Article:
The Long Bay prison is historically significant as the only prison in Australia to be planned with separate prisons for men and women. The women’s prison, which opened in August 1909, was one of the earliest purpose-built female prisons in the world. Situated on a coastal ridge at Malabar, in Randwick municipality, the site was selected in accordance with the views of John Howard (1729-1790), the English prison reformer. Howard believed that prisons should be located away from towns, preferably on the rise of a hill, to receive the full force of the wind.
The last major historical work on Long Bay prison was ‘Long Bay Complex 1896–1994: A History – Final Report’ (New South Wales Public Works, 1995) by RAHS member Dr Terry Kass. The Public Works Department of NSW, acting for the Department of Corrective Services, commissioned Dr Kass to write a history of the prison, as an initial stage of preparing a conservation plan.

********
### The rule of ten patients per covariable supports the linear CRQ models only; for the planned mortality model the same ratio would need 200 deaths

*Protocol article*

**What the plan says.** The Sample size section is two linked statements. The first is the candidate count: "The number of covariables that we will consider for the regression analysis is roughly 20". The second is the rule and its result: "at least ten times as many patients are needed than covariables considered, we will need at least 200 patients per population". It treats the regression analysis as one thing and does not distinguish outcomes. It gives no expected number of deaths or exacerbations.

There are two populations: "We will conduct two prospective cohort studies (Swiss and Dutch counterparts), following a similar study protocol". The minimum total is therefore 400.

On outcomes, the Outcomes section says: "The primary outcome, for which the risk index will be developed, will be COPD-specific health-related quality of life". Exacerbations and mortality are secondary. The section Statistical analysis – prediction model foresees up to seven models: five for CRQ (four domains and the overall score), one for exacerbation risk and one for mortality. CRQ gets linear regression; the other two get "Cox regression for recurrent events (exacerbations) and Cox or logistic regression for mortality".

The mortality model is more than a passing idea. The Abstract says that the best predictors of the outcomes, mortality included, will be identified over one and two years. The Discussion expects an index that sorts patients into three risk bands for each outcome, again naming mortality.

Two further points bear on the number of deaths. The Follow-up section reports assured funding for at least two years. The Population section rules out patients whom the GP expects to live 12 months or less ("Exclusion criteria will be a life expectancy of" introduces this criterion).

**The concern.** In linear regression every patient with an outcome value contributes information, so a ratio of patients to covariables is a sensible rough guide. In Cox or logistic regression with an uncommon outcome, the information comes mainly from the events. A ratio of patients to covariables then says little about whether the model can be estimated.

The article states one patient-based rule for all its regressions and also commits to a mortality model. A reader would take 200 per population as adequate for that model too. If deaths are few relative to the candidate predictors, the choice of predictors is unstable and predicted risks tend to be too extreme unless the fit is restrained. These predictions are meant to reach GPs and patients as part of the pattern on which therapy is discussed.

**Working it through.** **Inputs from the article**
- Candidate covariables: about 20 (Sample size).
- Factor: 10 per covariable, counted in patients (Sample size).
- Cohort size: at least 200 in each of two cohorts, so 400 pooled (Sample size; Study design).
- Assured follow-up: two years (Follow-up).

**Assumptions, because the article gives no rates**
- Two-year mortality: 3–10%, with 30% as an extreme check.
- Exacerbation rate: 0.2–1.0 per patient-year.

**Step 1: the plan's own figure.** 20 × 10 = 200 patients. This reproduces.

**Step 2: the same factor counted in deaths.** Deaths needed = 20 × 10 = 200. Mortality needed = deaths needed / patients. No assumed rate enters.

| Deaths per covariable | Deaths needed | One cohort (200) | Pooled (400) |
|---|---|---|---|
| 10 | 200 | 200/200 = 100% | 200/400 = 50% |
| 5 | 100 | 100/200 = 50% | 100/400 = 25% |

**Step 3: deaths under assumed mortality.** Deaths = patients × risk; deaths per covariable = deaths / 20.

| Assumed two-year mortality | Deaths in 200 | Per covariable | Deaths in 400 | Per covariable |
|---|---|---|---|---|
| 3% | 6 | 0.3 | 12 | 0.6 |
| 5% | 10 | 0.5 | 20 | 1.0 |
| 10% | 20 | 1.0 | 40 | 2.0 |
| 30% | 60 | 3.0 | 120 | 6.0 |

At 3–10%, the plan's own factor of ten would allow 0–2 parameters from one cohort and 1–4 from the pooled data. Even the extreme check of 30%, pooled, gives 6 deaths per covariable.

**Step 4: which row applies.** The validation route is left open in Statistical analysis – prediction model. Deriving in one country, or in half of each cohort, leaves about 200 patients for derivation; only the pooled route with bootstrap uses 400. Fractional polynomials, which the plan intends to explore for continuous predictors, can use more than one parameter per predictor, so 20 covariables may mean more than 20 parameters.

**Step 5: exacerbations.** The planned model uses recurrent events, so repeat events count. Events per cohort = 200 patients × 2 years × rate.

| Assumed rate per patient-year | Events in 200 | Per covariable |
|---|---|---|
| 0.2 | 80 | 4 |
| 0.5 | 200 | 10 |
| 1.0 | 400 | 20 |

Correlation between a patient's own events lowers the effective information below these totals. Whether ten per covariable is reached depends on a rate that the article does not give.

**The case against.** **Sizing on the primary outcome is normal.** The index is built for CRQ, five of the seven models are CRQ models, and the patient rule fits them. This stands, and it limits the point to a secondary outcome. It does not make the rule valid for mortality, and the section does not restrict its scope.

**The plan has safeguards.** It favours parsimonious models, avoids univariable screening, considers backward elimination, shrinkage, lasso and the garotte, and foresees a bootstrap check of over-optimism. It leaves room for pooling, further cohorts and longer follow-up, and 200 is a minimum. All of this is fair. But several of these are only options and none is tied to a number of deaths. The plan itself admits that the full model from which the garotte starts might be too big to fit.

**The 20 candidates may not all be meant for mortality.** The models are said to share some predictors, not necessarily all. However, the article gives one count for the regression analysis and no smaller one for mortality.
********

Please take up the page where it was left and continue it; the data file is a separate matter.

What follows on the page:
This report and the conservation management plans are available for download at ePublications@CSNSW, an open access repository of the research and scholarly output of Corrective Services New South Wales staff and students, and historical and archival material about the department. Members, with an interest in researching prison histories, may find it a useful resource. Click here to browse the database.
Terry Kass, ‘Long Bay Complex 1896–1994: A History – Final Report’, New South Wales Public Works, 1995
Terri McCormack, Long Bay prison, Dictionary of Sydney, 2008, http://dictionaryofsydney.org/entry/long_bay_prison, viewed 12 April 2017